the Jadhavs discovered a very strong group of farmers in Punjab.“They are powerful because they are knowledgeable, united and numerous. If farmers in every state unite like them, their lot will undoubtedly improve. Majority of farming communities in India lack technological skills and ignore So the guys in supply chain or product management. They’re building on what their family has been doing for generations. They don’t know how to experiment with new crops. As a result, they end up investing a lot of money and having to struggling to earn a living. Through our channel, we hope to address this shortcoming and turn farmers into successful business people,” says Akash.

“We appreciate the ‘jugaad’ section of our channel.” We Indians are well known for jugaad. Every farmer, rich or poor, develops a strategy to maximize the advantage of the resources available on his farm. We get maximum viewership for this section where we show what a farmer can do without having to spend a lot,” says Santosh.












Establish “agricultural influencers”

The best thing about these boys is that although they are from the interior of Maharashtra where Marathi is the main language, Santosh spent a few years in Prayag Raj and speaks flawless Hindi which makes them helps to reach more people.

Their story began in elementary school, when Akash resided in Vita and Santosh lived in Karve, a community of about nine years. kilometers far. Akash rode his bike to school, while Santosh rode the bus.

“We always looked down on kids who took the bus to school,” Akash says.

Santosh remembers that he was always a backbencher, while Akash was always ready to answer any questions their teacher had. Corn somehow they became friends and this friendship continues till today even though after class 12 Akash went to Kolhapur to complete his bachelor degree in mechanical engineering and Santosh dropped out. Because Akash was aware of the precarious situation of farmers in the country, he decided to start something to help the farming community.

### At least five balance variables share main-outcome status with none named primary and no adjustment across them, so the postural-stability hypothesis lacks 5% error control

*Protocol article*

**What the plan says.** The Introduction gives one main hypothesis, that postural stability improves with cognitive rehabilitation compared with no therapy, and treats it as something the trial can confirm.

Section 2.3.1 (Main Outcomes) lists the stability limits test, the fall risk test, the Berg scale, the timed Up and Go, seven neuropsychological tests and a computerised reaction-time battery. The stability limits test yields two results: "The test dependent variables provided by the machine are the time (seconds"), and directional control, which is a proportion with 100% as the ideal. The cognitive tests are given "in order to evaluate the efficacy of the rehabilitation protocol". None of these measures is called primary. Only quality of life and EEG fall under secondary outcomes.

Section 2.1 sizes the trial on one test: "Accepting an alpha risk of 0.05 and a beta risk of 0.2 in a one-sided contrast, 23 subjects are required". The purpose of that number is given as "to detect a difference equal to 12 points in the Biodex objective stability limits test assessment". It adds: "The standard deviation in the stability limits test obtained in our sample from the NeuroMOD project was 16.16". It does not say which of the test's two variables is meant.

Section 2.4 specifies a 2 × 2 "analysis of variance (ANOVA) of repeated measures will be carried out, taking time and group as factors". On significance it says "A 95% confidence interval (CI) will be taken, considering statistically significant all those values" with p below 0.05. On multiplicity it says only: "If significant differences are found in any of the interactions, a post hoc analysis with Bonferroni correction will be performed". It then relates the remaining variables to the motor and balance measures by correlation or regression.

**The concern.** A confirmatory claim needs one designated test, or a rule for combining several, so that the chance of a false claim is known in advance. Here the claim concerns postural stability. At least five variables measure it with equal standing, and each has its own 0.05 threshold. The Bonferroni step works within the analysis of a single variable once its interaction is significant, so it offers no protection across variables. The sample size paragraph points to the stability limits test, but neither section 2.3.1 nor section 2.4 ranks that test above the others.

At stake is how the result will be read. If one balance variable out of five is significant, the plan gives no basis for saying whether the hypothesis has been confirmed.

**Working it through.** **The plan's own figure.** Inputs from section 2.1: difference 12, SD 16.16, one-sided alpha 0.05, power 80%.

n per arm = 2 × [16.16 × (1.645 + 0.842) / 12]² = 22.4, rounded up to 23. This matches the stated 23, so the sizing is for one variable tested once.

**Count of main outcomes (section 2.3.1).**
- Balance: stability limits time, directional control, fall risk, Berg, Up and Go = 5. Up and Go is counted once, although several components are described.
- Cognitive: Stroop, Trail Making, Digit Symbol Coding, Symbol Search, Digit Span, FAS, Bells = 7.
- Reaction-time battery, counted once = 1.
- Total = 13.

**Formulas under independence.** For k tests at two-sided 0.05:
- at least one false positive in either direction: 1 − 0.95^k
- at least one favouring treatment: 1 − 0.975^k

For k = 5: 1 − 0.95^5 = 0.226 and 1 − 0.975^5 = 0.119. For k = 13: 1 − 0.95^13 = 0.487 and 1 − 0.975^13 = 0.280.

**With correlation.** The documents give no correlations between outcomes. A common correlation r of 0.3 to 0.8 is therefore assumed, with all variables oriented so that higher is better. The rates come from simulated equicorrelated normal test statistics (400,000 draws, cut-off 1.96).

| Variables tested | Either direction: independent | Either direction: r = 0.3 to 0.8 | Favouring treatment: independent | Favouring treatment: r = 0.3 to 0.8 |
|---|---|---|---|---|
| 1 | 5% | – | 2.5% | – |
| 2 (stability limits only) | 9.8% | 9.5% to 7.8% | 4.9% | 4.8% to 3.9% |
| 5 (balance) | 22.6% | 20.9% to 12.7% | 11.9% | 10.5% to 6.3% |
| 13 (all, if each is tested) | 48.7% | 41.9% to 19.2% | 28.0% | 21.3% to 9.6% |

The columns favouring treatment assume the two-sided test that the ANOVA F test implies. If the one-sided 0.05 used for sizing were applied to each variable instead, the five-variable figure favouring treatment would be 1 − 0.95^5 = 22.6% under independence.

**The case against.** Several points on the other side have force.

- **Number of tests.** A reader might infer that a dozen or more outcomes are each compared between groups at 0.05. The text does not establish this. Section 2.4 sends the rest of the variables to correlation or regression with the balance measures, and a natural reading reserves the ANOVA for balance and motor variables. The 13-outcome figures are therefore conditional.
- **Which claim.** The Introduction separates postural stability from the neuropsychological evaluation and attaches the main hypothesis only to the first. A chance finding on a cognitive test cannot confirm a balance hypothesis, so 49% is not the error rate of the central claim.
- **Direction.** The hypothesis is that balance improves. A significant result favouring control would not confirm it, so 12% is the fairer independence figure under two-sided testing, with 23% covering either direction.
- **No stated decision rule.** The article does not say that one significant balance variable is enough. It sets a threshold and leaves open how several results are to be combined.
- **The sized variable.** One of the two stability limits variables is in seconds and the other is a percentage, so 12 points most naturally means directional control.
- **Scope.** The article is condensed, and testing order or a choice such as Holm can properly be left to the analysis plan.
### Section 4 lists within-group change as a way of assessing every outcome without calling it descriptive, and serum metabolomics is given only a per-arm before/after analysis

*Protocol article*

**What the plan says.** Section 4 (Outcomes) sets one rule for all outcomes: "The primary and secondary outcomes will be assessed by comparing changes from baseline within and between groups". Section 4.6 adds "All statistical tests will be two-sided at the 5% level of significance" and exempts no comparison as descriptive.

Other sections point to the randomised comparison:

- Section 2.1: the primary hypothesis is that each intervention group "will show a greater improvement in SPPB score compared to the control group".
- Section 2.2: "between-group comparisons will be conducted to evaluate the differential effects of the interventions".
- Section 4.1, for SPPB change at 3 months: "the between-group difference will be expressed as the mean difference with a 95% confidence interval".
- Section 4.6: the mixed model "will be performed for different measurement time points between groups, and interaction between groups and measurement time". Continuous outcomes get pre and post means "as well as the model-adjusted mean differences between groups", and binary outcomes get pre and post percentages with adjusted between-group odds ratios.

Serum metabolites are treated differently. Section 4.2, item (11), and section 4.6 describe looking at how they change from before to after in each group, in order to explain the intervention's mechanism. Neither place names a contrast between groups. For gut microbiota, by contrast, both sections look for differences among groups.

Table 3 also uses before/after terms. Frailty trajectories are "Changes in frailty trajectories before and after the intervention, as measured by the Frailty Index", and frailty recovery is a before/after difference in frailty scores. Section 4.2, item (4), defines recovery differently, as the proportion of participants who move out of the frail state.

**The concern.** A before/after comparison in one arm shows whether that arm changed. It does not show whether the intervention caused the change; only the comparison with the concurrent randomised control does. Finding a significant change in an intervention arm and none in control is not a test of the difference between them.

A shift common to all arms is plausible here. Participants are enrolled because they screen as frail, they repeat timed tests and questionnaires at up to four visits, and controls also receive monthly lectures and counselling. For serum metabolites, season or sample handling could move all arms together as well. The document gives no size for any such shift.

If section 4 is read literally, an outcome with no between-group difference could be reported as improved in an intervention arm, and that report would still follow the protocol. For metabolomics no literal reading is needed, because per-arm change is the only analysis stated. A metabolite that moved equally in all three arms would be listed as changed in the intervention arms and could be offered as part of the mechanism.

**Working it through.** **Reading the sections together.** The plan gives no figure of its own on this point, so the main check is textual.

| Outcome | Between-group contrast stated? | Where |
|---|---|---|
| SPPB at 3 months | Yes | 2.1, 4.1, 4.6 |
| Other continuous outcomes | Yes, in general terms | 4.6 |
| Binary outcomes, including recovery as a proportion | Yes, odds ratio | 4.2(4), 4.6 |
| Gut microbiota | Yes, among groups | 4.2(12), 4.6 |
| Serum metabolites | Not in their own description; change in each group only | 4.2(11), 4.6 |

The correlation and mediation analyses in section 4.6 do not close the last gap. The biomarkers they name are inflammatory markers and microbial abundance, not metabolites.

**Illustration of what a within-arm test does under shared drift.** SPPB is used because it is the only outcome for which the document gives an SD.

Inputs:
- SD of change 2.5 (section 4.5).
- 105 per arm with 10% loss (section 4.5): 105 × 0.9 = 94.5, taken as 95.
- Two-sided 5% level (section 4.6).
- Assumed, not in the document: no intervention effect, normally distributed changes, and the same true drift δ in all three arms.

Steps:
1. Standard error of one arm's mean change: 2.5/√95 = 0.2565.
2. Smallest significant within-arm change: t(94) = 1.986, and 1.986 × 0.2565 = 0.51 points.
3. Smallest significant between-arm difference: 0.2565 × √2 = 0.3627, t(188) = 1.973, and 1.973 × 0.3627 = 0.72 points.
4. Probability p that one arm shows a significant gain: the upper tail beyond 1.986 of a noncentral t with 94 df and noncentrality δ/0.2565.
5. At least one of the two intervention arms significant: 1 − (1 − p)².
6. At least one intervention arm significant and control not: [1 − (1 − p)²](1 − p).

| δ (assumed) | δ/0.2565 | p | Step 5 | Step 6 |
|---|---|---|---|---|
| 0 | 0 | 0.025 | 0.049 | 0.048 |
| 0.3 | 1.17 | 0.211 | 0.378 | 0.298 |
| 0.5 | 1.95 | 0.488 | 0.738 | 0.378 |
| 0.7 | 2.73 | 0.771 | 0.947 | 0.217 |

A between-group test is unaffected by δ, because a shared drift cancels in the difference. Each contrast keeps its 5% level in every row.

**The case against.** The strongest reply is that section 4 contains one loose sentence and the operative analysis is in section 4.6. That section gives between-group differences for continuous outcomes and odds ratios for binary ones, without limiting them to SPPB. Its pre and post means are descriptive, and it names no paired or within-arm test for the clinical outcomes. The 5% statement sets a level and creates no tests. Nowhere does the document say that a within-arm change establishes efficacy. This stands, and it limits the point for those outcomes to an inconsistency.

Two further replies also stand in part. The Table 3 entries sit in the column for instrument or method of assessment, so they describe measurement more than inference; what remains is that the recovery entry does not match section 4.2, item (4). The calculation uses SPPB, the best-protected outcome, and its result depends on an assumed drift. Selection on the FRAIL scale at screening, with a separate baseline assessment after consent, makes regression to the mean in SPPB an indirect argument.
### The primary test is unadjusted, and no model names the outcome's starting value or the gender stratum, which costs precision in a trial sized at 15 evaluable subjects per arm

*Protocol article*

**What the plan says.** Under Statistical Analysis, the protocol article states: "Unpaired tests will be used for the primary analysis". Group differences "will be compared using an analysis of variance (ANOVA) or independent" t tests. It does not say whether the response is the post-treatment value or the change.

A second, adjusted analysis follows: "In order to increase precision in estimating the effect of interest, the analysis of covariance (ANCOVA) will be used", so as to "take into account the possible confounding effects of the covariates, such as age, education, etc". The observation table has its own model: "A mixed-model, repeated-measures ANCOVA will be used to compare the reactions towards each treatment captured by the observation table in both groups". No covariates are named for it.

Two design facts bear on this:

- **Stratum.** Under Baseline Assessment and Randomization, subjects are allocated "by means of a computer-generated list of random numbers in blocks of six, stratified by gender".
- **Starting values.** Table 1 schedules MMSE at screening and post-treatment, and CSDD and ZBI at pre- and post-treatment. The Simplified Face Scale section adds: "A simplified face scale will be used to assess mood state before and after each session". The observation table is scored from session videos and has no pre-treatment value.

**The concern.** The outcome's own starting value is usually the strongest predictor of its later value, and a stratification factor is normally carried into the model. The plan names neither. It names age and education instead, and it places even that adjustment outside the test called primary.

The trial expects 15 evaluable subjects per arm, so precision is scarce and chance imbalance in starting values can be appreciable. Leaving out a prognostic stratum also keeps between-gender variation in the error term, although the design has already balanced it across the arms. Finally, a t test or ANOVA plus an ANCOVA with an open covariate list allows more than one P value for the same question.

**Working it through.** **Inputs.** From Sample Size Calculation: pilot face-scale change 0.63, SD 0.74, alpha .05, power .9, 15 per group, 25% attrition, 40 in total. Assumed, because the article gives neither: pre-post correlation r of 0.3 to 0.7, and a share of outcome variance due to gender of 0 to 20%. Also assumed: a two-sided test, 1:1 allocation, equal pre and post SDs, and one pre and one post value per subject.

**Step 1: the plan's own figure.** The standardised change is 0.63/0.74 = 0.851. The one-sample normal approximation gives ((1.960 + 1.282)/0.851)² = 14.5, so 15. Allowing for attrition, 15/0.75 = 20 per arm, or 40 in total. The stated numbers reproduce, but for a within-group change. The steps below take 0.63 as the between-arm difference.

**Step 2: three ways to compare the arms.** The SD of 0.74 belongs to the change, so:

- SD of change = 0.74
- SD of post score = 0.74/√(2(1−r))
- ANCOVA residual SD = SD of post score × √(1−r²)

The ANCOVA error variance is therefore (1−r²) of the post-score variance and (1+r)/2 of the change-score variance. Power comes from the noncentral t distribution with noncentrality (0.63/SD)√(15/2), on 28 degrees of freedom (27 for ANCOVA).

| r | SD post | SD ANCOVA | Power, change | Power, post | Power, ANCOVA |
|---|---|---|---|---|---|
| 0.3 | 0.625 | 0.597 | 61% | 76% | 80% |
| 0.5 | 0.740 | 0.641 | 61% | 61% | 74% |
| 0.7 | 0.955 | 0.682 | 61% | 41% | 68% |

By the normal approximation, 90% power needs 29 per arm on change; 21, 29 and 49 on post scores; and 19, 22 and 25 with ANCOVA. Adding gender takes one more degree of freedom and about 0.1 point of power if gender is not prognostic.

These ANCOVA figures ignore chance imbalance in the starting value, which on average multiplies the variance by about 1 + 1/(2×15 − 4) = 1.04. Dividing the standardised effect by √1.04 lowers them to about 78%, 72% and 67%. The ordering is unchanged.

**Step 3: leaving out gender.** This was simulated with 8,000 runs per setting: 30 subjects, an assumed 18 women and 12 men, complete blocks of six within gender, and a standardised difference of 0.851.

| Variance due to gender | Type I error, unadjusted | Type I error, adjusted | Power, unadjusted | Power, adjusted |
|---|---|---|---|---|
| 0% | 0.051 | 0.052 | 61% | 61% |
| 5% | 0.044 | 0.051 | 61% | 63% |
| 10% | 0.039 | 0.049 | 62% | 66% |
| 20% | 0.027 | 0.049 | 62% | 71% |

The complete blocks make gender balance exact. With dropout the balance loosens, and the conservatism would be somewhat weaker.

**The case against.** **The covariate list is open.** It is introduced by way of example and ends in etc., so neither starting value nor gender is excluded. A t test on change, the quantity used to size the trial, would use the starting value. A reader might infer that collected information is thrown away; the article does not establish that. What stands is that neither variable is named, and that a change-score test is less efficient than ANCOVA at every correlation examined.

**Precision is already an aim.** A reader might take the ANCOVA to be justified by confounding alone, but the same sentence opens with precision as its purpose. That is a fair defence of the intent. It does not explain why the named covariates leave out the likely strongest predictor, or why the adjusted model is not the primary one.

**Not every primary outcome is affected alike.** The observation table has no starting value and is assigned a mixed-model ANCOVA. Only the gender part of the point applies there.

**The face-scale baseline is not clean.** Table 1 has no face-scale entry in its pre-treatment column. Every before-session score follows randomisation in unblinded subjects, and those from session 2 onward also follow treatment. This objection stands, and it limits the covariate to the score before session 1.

He had learned how to create short videos, publish them and try to get them to the Google search engine via YouTube. All he had to do was convince Santosh and their parents. This took time because the concept required considerable investment. However, once they got support from their parents, there was no turning back.

Initially they just had a smartphone, but Akash, the channel’s tech brain, says they now have the latest iPhone, an old Canon 200D camera, a DJI mini drone, good microphones, two MacBooks for work daily, two PCs for editing and a crew of four.












“If we have a bigger project to shoot, we rent a camera for around Rs 3,000-5,000 per day,” Akash adds.

According to them, their monthly income fluctuates between Rs.50000 – Rs.1 lakh. They invested a lot of money in their cause and reinvested a large portion of their YouTube earnings. They are interested in making a profit, but for now they are having fun. They can travel, meet new people and even talk to agricultural experts and marketing assistants.

The icing on the cake was featured in YouTube Originals’ Creator Spotlight, which is the mini-documentary section of the global video giants. The section features short stories about YouTube creators pushing the boundaries.

“We hope to include other agricultural communities, such as poultry, fishing, goat farming, etc. in the near future. Today, the whole digital space is evolving and growing. There is also a bright future for new agricultural influencers in this space. It’s time to improve the condition of our farmers,” says Akash.






Raymond T. Helms